Published on November 29th, 2012 | by Technable0
Microsoft attacks Google with “Scroogled” campaign
While anti-Google ads from Microsoft are nothing new, their latest salvo fired against the company seems less like an advertisement for a search engine, and more like a political attack ad.
“Scroogled,” a portmanteau of “Google” and “screwed,” seems to be a major focus of Bing’s holiday advertising, and to be fair, it isn’t completely baseless. In May of this year, Google Shopping made a transition from using a search algorithm similar to how other Google searches work to a system where listed merchants pay to be included in the results, either on a pay-per-click or pay-per-transaction basis.
Ads or Answers?
Microsoft says that this practice isn’t fair, but Google sees it differently, saying that “ads are just more answers to users’ queries.” As with Microsoft’s criticisms, this isn’t as easy to write off as it may seem. Those who use Google Shopping are doing so because they are looking to buy something, and companies paying to make sure that they are seen first in search results isn’t that different from placing other ads.
Google has been relatively transparent on this matter, but this is where Microsoft is really playing its hand. By suggesting that customers are being “Scroogled,” they are also suggesting that Google is breaking its “Don’t be evil” policy. The most prominent text on Microsoft’s Scroogled website reads:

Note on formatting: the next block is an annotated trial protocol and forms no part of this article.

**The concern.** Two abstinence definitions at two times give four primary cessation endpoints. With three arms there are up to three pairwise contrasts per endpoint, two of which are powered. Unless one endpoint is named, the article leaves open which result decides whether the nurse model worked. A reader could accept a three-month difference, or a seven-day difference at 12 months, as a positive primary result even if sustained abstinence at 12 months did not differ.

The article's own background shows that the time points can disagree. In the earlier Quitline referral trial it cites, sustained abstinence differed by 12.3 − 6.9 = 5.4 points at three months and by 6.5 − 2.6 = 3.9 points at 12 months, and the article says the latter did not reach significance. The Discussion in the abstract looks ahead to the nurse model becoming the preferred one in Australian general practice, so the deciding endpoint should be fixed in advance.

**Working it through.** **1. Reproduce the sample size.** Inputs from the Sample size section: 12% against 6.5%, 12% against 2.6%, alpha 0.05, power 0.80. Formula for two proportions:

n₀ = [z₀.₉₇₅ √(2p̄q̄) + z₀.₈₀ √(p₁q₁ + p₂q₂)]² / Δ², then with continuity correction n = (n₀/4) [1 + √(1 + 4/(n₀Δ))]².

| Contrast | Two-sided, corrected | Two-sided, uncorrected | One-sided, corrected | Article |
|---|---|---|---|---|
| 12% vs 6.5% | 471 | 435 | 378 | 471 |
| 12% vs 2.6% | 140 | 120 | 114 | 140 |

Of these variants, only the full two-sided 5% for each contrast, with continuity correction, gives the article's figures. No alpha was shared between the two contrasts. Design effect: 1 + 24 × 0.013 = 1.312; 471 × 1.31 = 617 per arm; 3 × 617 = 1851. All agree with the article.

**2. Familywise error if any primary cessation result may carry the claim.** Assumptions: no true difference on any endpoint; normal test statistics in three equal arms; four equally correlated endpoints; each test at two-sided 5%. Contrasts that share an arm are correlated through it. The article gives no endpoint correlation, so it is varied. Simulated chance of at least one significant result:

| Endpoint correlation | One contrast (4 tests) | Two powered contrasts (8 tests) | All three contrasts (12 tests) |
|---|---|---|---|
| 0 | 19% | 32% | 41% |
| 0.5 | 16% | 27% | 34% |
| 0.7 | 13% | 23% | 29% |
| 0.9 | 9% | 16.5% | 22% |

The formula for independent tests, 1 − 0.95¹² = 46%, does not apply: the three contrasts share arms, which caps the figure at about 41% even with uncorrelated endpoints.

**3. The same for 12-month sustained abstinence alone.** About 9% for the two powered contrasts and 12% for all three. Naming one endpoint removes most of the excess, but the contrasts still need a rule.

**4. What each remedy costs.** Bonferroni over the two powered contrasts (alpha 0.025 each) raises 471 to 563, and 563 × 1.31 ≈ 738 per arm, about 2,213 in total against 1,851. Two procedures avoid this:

In the beginning, Google preached, “Don’t be evil”—but that changed on May 31, 2012. That’s when Google Shopping announced a new initiative. Simply put, all of their shopping results are now paid ads.
In their under-the-radar announcement, Google admits they’ve now built “a purely commercial model” that delivers listings ranked by “bid price.” Google Shopping is nothing more than a list of targeted ads that unsuspecting customers assume are search results. They call these “Product Listing Ads” a “truly great search.”
We say that when you limit choices and rank them by payment, consumers get Scroogled. For an honest search result, try Bing.
Who Is This Good For?
Microsoft is promising that Bing won’t “switch to pay-to-rank to allow some shopping search results to appear higher than others,” and that’s a good thing for consumers, but it raises a question. Are these types of ads, which seem to be increasingly prevalent, a good thing for consumers? Or will this just lead to an ultimately more confusing climate for regular people?